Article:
Immediately after the earthquake, rumors swirled. Without access to credible information, Brittany and Noah struggled with what to do next. The couple decided to retreat from the Gokyo Valley, and head to the more densely populated Khumbu Valley, where it would be more likely to find other trekkers and climbers with information. After a two-day walk, they arrived Dingboche, where there was the only working landline and satellite wifi service through the entire Everest region. Here they were finally able to reach home. Brittany reached her parents to let them know that she was okay. Brittany’s mother took it one step further. Remembering that her daughter was a member of the American Alpine Club, and that the AAC offered its members Global Rescue services, Brittany’s mother called Global Rescue to let them know her daughter’s location.
Global Rescue established communication with Brittany and provided timely and reliable information regarding the status of Lukla airport, among other updates. This information helped Brittany and Noah reach a decision about whether or not it was better to get out of the country as fast as possible, or to wait until the backlog at the airport had cleared. “We decided to extend our stay mostly because Lukla was in really bad shape,” said Brittany. “We extended our time and luckily, when we arrived in Lukla, it was relatively calm and we were able to leave easily.”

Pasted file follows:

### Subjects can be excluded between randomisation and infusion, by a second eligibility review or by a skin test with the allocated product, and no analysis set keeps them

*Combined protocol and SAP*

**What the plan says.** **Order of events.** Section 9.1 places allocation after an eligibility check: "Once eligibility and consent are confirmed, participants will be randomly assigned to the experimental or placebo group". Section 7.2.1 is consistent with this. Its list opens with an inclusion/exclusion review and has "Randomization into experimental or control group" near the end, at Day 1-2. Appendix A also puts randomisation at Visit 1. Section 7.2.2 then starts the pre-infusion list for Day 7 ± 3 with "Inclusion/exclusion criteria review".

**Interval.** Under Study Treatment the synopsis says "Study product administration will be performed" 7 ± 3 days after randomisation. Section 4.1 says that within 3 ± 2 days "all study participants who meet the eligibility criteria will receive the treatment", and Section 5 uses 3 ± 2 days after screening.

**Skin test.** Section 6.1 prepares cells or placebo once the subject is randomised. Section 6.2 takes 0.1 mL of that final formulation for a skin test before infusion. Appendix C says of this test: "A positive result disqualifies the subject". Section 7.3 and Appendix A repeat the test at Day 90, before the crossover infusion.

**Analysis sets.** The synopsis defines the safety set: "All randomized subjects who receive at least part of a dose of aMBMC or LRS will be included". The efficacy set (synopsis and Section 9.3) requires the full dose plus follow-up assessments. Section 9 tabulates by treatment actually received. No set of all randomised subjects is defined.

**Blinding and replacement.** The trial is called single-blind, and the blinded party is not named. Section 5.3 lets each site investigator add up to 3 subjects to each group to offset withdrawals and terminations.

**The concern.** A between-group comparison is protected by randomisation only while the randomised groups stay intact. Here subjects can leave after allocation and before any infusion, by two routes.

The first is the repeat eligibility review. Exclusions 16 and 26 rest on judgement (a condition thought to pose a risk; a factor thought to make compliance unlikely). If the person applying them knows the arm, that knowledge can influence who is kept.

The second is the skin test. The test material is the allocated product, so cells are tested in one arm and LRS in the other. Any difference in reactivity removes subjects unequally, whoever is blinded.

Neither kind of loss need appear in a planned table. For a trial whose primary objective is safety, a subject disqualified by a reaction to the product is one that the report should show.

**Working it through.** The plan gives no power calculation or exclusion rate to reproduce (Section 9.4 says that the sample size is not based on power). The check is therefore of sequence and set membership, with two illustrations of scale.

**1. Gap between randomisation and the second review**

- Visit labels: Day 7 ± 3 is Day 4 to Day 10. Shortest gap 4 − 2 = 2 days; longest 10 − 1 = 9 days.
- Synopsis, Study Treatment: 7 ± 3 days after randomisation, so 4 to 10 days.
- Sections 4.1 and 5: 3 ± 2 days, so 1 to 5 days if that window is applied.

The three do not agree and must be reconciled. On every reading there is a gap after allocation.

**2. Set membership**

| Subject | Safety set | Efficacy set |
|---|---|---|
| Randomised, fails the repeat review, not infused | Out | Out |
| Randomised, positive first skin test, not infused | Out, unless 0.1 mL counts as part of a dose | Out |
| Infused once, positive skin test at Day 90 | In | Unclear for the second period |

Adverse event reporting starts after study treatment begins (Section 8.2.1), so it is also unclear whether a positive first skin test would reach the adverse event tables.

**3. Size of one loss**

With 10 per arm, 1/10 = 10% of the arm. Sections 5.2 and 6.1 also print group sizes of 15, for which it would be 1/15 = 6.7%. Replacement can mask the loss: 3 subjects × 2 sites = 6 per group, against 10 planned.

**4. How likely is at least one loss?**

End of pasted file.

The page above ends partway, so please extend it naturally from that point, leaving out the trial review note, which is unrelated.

“The information from Global Rescue was essential. More than that, however, was the peace of mind Global Rescue provided when a medical issue arose.” In the last few days of the trip, Brittany became very sick. “It was the most awful I ever remember feeling,” Brittany recalled. “A Global Rescue team member who was communicating with me said there were paramedics in Lukla. I strangely felt much better the next morning and didn’t need the paramedics, but it was really helpful to know that I could reach out to them if I needed to.”
Despite their interrupted honeymoon in Nepal, Brittany has no reservations about returning in the near future. The couple is already planning their next trip for April 2016, one year after the earthquake. Back in the U.S., Brittany remains involved with the Nepal humanitarian effort. While in Nepal, she and her husband made contact with other trekkers and climbers who had already started to help with relief. Brittany and Noah assisted while there and continue to spread the word about aid donations and keeping the needs of Nepal in the spotlight.
Asked about Global Rescue membership for future travels, Brittany responded: “Absolutely. It was great to know that your team had more information than my family, and if I’d had major issues, your services would have been a great help too. Global Rescue was really on top of it and helped to calm my mind.”
Trekkers en route to Thame to meet with locals and coordinate delivery of roofing materials. Landslides are visible on side of the river.